Thus, the true impact of stroke on global and dimensional HRQOL remains unknown. This inconsistency is most probably due to considerable variations in the rigor of the methods used and the inadequacies of both qualitative and quantitative HRQOL assessment measures [1]. None of the HRQOL measures previously employed (both generic and stroke-specific) fully operationalised the concept of HRQOL [5] to embrace relevant spiritual dimensions in the stroke patients [6, 7]. This is because the measures and their inherent domains, were not primarily developed on a theory of HRQOL tapping an integrative philosophy of human life. Derivation of domains solely by statistical procedures (searching for explanatory factors) without serious theoretical justification does not in itself guarantee meaningfulness and therapeutic relevance [810]. It can therefore be misleading to investigate HRQOL in stroke without an integrative approach [6, 7]. Empirical and theoretical interpretations of the stroke experience are likely to be more realistic when dynamically incorporating both the physical and the spiritual spheres. However, many HRQOL measures do not include spiritual wellbeing as a component of HRQOL and thus neglect this core aspect of HRQOL.

Furthermore, very few of the previous studies compared HRQOL in stroke patients with healthy controls while there is no international study using the same protocol and instrument to unravel the consistent impact of stroke on HRQOL across cultures. While some of the reported wide variations in post-stroke HRQOL may be due to cultural differences, it is pertinent to ascertain which aspects of post-stroke HRQOL are stable or consistently impaired across cultures. This necessitates the cross-cultural comparison of HRQOL.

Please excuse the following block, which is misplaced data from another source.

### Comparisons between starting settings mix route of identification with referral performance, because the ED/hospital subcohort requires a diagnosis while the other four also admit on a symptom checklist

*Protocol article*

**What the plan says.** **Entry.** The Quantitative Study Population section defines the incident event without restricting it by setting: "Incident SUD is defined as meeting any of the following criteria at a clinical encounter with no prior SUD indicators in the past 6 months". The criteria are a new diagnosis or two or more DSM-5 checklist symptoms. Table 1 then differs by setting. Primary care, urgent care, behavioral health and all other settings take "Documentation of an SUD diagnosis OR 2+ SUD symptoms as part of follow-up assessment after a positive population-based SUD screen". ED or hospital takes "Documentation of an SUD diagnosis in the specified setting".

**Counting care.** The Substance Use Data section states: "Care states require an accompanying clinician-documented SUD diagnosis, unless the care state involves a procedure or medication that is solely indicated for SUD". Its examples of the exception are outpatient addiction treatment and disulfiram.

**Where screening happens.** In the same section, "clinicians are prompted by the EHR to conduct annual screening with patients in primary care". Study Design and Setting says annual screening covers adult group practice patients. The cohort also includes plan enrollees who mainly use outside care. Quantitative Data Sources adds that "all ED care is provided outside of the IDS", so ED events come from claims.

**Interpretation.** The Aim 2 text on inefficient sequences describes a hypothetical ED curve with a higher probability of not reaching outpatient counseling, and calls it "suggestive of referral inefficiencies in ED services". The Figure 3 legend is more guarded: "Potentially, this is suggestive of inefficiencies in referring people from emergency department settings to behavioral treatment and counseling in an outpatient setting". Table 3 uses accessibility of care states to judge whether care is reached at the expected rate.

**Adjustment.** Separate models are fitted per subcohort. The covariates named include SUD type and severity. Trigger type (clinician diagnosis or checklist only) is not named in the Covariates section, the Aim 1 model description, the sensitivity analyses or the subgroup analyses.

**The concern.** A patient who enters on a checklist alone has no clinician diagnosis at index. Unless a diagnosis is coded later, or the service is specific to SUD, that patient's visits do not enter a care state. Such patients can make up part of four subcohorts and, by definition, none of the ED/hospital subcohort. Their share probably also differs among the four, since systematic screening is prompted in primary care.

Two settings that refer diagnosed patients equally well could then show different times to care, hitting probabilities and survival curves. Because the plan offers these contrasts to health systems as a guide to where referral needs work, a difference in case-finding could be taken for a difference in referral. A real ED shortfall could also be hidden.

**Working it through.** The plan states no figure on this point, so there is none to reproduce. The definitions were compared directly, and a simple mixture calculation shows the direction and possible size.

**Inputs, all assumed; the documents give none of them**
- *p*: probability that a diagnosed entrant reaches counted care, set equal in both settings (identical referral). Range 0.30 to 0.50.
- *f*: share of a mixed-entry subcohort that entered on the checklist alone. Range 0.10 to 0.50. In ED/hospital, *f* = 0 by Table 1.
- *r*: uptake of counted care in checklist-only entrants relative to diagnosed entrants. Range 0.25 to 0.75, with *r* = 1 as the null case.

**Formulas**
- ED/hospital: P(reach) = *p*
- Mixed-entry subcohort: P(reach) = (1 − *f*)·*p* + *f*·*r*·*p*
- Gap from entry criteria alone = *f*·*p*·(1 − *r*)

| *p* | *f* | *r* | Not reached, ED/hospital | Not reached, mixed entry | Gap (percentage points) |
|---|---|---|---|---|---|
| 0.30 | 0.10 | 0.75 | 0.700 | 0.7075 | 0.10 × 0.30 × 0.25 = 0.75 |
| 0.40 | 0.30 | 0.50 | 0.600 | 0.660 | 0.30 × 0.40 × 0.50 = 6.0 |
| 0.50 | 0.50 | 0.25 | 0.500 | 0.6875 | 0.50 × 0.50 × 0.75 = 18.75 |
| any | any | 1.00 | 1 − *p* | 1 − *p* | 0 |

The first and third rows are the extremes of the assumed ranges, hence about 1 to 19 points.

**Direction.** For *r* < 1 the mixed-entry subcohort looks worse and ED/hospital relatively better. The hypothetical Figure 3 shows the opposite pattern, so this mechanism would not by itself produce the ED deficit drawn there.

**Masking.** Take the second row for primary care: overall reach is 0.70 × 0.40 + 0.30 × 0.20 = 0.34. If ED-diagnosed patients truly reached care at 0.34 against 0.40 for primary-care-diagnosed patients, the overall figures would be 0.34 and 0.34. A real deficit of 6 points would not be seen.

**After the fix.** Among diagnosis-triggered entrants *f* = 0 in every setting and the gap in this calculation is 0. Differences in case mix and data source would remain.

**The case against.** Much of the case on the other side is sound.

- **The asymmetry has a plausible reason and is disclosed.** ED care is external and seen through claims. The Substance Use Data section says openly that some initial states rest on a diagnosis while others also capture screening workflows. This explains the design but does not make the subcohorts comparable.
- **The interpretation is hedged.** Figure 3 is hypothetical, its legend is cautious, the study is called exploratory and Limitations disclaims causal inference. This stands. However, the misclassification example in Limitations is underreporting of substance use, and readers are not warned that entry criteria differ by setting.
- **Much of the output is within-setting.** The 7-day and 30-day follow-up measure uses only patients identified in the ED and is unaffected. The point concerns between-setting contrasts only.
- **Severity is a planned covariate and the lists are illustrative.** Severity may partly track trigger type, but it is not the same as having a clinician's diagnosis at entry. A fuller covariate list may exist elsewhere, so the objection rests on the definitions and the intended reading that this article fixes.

The aims of this study were to assess the impact of stroke on HRQOL in diverse cultures using a holistic measure (the HRQOL In Stroke Patients [HRQOLISP] questionnaire); and to compare HRQOL between stroke patients and healthy adults and across stroke severity strata. The HRQOLISP is a holistic multiculturally-validated measure based on an integrative concept of human life: the seed of life model (SOLM). The SOLM was derived from extensive literature research, multidisciplinary consultations, and discussion with stroke patients [8, 9, 11]. It was based on extensive exploration of the (often neglected) belief systems of stroke patients and reinforced by analysis of the philosophies of Socrates, Plato, Aristotle, Descartes, Spinoza and Leibniz [8, 9, 12, 13].

The SOLM [8, 9, 11] is an advancement over previous theories describing the nature of human beings. Examples of earlier theories are Hartmann's and Scheller's descriptions. Whereas 'Hartmann distinguished different strata that constituted body, mind and spirit in a hierarchical pattern with the spirit at the top of the other two, Scheler distinguished three layers, the spirit being the centre and the other two layers around it ' [14]. The SOLM [8, 9, 12, 13] proposes a combined hierarchical and concentric model, recognising a spirit domain within and above the soul domain, both of which are on top and within the other two layers [8, 9, 11, 13]. This is graphically elaborated in Figure 1.